Cricoid pressure (CP) is applied during induction of anesthesia to prevent regurgitation of gastric content and pulmonary aspiration. However, it has been suggested that CP makes tracheal intubation more difficult. This double-blind randomized study evaluated the effect of CP on orotracheal intubation by direct laryngoscopy in adults.
Seven hundred adult patients undergoing general anesthesia for elective surgery were randomly assigned to have a standardized CP (n = 344) or a sham CP (n = 356) during laryngoscopy and intubation. After anesthesia induction and complete muscle relaxation, a 30-s period was allowed to complete intubation with a Macintosh No. 3 laryngoscope blade. The primary endpoint was the rate of failed intubation at 30 s. The secondary endpoints included the intubation time, the Cormack and Lehane grade of laryngoscopic view, and the Intubation Difficulty Scale score.
Groups were similar for demographic data and risk factors for difficult intubation. The rates of failed intubation at 30 s were comparable for the two groups: 15 of 344 (4.4%) and 13 of 356 (3.7%) in the CP and sham CP groups, respectively (P = 0.70). The grades of laryngoscopic view and the Intubation Difficulty Scale score were also comparable. Median intubation time was slightly longer in the CP group than in the sham CP group (11.3 and 10.4 s, respectively, P = 0.001).
CP applied by trained personnel does not increase the rate of failed intubation. Hence CP should not be avoided for fear of increasing the difficulty of intubation when its use is indicated.
CRICOID pressure (CP) was proposed by Brian A. Sellick in 1961 to prevent regurgitation of gastric content during induction of general anesthesia.1The so-called “Sellick’s maneuver” is performed by the application of a backward pressure with the first three fingers of the dominant hand on the cricoid cartilage to collapse the esophagus on the body of the sixth cervical vertebra. Despite the lack of solid evidence of its efficacy, the Sellick’s maneuver remains a standard of care for patients at high risk of aspiration of gastric content during induction of anesthesia.2However, it has been reported that CP may alter the upper airway anatomy and compromise its patency.3,4CP was first evoked as a cause of failed intubation in pregnant women,5and more cases have been reported during the last decade.6–8Difficult ventilation with a face mask or with a laryngeal mask airway,4,9difficult insertion of an orotracheal tube through the laryngeal mask airway,10,11and altered visualization of the larynx by fiberoptic bronchoscope4have also been reported with CP. Although the impact of CP on grades of laryngoscopic view has been studied,12,13the effect of CP on the success rate of tracheal intubation by direct laryngoscopy has not been evaluated in a randomized controlled study. Because the efficacy of CP to prevent pulmonary aspiration of gastric content has never been demonstrated and several observations have suggested that CP can make intubation more difficult, its effect on tracheal intubation should be studied. The objective of this study was to evaluate the effect of CP on the rate of failed orotracheal intubation and on the conditions of intubation in adult patients under general anesthesia. The study hypothesis was that CP may impede orotracheal intubation by direct laryngoscopy.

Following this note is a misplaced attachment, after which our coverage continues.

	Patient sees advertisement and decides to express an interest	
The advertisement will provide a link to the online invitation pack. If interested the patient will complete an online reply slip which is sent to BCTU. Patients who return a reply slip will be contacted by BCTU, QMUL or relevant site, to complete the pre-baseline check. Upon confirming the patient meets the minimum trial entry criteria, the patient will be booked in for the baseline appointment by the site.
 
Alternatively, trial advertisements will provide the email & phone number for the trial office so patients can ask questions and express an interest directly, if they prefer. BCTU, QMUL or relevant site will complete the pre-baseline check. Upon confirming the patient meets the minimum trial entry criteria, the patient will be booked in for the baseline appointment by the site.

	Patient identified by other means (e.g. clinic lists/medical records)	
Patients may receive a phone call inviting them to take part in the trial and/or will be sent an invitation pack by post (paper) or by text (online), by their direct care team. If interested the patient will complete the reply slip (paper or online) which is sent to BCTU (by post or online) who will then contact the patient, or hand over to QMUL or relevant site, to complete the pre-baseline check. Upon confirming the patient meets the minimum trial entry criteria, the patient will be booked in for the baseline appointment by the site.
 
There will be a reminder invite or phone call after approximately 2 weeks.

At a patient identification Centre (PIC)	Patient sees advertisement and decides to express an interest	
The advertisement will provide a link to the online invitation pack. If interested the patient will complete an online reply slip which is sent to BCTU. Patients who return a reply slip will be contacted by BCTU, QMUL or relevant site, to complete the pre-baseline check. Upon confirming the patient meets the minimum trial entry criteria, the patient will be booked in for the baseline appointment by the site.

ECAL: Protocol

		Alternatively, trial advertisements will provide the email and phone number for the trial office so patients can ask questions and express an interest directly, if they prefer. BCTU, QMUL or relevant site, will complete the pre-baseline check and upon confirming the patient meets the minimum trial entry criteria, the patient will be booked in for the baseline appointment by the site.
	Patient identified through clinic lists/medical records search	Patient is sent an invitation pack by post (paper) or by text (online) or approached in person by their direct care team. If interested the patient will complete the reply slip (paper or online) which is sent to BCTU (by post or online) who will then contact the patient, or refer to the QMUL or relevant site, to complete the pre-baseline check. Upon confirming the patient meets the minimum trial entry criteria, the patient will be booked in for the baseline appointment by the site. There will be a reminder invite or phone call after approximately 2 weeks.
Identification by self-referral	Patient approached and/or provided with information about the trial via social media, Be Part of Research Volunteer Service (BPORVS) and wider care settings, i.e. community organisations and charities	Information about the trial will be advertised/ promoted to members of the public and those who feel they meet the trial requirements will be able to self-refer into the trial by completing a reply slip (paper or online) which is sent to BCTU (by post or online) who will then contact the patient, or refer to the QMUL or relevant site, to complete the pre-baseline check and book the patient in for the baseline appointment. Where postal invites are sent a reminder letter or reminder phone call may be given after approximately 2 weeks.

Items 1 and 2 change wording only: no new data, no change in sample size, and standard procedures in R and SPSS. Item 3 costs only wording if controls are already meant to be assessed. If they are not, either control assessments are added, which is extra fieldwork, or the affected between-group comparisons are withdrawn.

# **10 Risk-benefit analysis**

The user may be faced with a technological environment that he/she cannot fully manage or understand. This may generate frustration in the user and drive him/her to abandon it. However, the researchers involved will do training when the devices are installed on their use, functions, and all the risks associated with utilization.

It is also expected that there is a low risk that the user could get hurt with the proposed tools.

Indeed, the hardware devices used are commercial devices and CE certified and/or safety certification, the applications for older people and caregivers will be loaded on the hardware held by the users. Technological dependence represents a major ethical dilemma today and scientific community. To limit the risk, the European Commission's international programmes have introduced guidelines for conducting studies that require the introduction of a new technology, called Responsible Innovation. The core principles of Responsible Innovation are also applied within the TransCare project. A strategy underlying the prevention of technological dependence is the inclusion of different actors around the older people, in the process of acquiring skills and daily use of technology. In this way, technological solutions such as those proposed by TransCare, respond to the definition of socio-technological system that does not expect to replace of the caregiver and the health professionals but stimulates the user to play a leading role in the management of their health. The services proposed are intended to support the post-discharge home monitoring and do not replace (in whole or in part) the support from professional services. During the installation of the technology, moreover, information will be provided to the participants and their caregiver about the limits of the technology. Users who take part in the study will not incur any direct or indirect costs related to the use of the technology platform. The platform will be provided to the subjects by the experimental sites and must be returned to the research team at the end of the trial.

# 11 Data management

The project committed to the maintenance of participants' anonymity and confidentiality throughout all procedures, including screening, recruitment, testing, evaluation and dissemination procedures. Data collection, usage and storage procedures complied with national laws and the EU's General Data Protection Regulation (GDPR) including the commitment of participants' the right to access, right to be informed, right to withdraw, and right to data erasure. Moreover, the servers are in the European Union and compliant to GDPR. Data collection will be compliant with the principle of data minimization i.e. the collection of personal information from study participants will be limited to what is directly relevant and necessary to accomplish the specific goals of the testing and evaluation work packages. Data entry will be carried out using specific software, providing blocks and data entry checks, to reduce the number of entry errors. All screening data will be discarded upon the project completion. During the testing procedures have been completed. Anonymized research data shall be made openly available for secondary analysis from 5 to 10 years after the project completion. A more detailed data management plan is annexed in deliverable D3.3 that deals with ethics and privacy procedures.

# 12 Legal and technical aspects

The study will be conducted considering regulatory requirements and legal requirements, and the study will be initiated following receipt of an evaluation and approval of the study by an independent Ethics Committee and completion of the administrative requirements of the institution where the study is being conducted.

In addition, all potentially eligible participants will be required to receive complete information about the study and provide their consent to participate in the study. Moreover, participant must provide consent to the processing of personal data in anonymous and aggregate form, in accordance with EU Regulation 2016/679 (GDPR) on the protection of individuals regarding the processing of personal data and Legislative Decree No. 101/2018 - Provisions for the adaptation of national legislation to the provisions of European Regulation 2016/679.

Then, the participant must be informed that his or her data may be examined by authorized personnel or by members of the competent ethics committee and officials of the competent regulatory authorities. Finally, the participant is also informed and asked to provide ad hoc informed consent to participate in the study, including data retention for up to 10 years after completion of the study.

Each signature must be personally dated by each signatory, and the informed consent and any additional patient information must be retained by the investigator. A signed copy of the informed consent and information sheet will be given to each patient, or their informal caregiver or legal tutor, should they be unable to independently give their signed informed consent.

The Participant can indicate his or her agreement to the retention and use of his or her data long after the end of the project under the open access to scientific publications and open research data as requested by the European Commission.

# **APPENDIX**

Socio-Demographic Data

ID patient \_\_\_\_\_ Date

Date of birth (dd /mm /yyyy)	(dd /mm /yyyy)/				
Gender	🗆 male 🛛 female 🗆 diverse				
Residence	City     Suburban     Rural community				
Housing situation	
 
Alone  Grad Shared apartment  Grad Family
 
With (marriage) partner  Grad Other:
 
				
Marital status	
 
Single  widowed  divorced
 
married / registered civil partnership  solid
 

Materials and Methods
This double-blind randomized controlled study was conducted at the Centre Hospitalier Affilié Universitaire de Québec (Hôpital de l’Enfant-Jésus) and was approved by the hospital ethics committee. Patients were evaluated for eligibility the day before or on the morning of surgery, and written informed consent was obtained. Patients older than 18 yr undergoing elective surgery under general anesthesia with orotracheal intubation were eligible. Exclusion criteria were contraindication to the medication used for induction, contraindication to a CP,14upper respiratory tract abnormalities, patients known to be impossible to ventilate by mask, history of a difficult intubation requiring an alternative to direct laryngoscopy, pregnancy, surgery requiring a double-lumen endotracheal tube, symptomatic gastroesophageal reflux, morbid obesity (body mass index >35 kg/m2), and definite indications for a CP (e.g. , a full stomach). The following risk factors for difficult intubation were recorded: modified Mallampati class, dental status, presence of retrognathism, ability to prognate, interincisal distance (or intergingival in toothless patients), and thyromental and sternomental distances.15–19
Immediately before the induction of anesthesia, patients were randomly assigned to receive either CP or a sham cricoid pressure (SCP). The randomization sequence was prepared with the Maple software (version 6.0; Maplesoft, Waterloo, Ontario, Canada) and sealed in prenumbered opaque envelopes. Standard monitoring was used for all patients. Neuromuscular blockade was monitored at the adductor pollicis by stimulating the ulnar nerve at the wrist. End-tidal carbon dioxide was sampled at the Y-piece of the breathing circuit. The patient’s head was positioned in the sniffing position using a 7-cm thick uncompressible pillow.14,20After preoxygenation with 100% oxygen for 3 min by face mask, anesthesia was induced with propofol 1.0–3.0 mg/kg and sufentanil 0.2–1.0 μg/kg. Neuromuscular blockade was obtained either with rocuronium 0.6–1.2 mg/kg or with rocuronium 0.03 mg/kg followed by succinylcholine 1.5 mg/kg. Patient lungs were manually ventilated with 100% oxygen by mask until complete paralysis was achieved.